As Donoghue explains in her author’s note The Wonder is an invented story, inspired by almost fifty cases of so-called Fasting Girls in the British Isles, Western Europe and North America between the 16th and 20th centuries. A film of the book is available on Netflix, but I don’t think I could bear to watch it.

The Island by Victoria Hislop: A Short Post

I have been struggling to write posts recently. I haven’t been able to settle down to writing after finishing a book, either because I’m too eager to read the next book, or like Heavenali I’ve been so distracted and mithered by other things going on in my life, mostly minor that shouldn’t really bother me, but do, that I am finding it hard to concentrate on writing.

So, that is why I haven’t written about a number of books I read earlier this year. Some of them are books that qualify for the Wanderlust Bingo CardThe Island by Victoria Hislop, The Fellowship of the Ring by J R R Tolkien, The Night of the Mi’raj by Zoë Ferraris and Coffin Road by Peter May. These aren’t the only books I’ve read that need to write about, but it’s a start.

The first one I’m writing about is The Island by Victoria Hislop, her debut novel and one of my TBRs. It’s been on my bookshelves for years and I did start reading it soon after buying it, but I didn’t get very far and put it back on my bookshelves. Since then I’ve read three other books by Victoria Hislop and enjoyed them so I decided to try it again, especially as it fills the Island Square (set in Greece) on the Wanderlust Bingo card. I began reading it in August, when I took it away with me, visiting family, but didn’t find much time to read it and had to set it to one side. After I returned home I went on to read other books until October when I picked it up once more.

It is historical fiction set in Plaka on the island of Crete and in Spinalonga, a tiny, deserted island just off the coast of Plaka. I wasn’t very sure I would like it when I read the first chapter about Alexis Fielding longing to find out about her mother’s past. Sofia had never told her anything about it and all that Alexis knew was that Sofia had grown up in Plaka, a small Cretan village before moving to London. She gave Alexis a letter to take to an old friend, Fotini, promising that through her she will learn more. And once Fotini entered the story I was hooked as she told what had happened to Sophia’s grandmother, Eleni and her daughters, Anna and Maria after Eleni caught leprosy and was sent to live on Spinalonga.

Beginning before the Second World War the story moved between Plaka and Spinalonga and I loved all the details of Elena’s life on Spinalonga, but then when the narrative moved on to describing her daughters’ lives I began to lose interest. Instead of a fascinating historical novel about leprosy it changed into a historical romance, which I didn’t enjoy as much as the earlier part of the book. Overall, I think it’s too long and drawn out, and the ending is a bit too neat. So I’m giving this book 4*, combining 5* for Eleni’s story and 2-5* for both the beginning and the ending.

I’m hoping to write similar short posts for the other three books.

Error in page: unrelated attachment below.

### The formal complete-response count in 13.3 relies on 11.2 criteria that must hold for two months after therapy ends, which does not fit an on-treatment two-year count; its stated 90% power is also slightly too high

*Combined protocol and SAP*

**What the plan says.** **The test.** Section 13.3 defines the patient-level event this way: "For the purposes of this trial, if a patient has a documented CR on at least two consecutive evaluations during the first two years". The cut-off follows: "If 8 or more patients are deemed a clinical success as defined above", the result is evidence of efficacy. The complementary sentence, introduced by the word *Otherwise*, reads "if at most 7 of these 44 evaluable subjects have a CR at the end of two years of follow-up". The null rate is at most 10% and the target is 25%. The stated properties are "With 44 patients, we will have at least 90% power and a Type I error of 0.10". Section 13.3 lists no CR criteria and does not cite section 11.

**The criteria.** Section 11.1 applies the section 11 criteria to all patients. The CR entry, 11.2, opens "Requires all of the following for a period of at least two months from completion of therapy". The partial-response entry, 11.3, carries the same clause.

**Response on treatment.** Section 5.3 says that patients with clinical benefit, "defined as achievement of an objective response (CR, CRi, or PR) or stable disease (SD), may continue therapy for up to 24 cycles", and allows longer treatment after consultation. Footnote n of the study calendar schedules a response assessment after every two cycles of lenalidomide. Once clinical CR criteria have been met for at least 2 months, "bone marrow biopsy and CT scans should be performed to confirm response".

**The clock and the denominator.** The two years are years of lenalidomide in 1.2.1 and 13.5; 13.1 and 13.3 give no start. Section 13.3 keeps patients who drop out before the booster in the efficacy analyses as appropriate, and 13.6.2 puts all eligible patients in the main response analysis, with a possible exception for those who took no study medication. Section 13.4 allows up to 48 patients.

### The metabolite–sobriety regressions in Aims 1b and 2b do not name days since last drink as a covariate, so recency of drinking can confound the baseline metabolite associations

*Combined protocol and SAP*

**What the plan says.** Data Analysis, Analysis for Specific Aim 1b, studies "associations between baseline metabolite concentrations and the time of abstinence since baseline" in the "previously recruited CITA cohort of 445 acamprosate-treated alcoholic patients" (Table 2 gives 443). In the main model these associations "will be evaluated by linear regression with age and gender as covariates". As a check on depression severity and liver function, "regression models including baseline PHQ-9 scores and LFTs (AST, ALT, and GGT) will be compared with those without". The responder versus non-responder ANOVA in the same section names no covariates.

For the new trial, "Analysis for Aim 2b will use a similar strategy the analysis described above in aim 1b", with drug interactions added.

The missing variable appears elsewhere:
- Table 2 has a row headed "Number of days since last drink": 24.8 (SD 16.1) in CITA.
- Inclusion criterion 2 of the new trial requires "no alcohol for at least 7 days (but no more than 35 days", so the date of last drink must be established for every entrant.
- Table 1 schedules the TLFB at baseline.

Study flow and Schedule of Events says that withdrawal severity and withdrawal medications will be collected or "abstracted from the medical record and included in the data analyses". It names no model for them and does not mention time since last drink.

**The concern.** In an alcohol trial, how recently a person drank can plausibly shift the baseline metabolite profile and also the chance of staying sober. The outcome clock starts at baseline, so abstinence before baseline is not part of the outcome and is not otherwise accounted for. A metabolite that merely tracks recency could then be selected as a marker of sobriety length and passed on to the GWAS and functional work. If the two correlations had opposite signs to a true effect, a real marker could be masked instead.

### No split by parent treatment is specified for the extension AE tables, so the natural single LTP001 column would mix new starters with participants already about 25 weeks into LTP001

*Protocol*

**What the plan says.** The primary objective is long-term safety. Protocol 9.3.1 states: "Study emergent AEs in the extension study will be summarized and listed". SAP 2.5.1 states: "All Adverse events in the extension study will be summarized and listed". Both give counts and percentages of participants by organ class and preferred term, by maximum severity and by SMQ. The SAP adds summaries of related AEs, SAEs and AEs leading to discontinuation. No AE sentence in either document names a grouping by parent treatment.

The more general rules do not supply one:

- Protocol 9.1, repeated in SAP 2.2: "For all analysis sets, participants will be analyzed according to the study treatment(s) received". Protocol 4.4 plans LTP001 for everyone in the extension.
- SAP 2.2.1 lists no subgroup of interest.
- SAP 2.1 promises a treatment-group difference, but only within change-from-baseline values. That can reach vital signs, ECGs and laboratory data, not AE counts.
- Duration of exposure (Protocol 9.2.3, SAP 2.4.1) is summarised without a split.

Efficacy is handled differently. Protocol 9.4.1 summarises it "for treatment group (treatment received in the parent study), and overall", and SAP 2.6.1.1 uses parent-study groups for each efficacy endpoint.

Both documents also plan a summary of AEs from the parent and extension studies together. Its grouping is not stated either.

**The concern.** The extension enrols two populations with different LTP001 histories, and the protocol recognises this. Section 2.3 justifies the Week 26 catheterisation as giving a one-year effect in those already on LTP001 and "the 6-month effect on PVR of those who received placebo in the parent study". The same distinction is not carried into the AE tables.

Book Beginnings & The Friday 56: Nemesis by Rory Clements

Every Friday Book Beginnings on Friday is hosted by Gillion at Rose City Reader where you can share the first sentence (or so) of the book you are reading. You can also share from a book you want to highlight just because it caught your fancy.

Today I’m featuring Nemesis by Rory Clements, the third book in his Tom Wilde series, historical fiction set in the Second World War. I’ve read books 1, 2, 4 and 5. It’s probably better to read them in sequence, but I’ve found they read well as standalone books. I am about to start this one.

This was the best day of his life, watching his beloved boy, here in this ancient chamber of light.

Also every Friday there is The Friday 56, hosted by Freda at Freda’s Voice, where you grab a book and turn to page 56 (or 56% of an eBook), find one or more interesting sentences (no spoilers), and post them.

Page 56:

Why was the door open?

He stood on the front doorstep, as his eyes adjusted to the gloom. Across the road, beside the fenced-off garden at the centre of the square, he thought he saw shadowy movement. At first he dismissed it, but then, he heard voices too.

RORY CLEMENTS is a Sunday Times bestselling author. He won the CWA Ellis Peters Historical Award for his second novel, Revenger, and a TV series of the John Shakespeare novels is currently in development. 

Synopsis from Amazon:

In a great English house, a young woman offers herself to one of the most powerful and influential figures in the land – but this is no ordinary seduction. She plans to ensure his death . . .

On holiday in France, Professor Tom Wilde discovers his brilliant student Marcus Marfield, who disappeared two years earlier to join the International Brigades in Spain, in the Le Vernet concentration camp in the foothills of the Pyrenees. Wilde secures his release just as German tanks roll into Poland.

Meanwhile, a U-boat sinks the liner Athenia in the Atlantic with many casualties, including Americans, onboard. Goebbels claims Churchill put a bomb in the ship to blame Germany and to lure America into the war.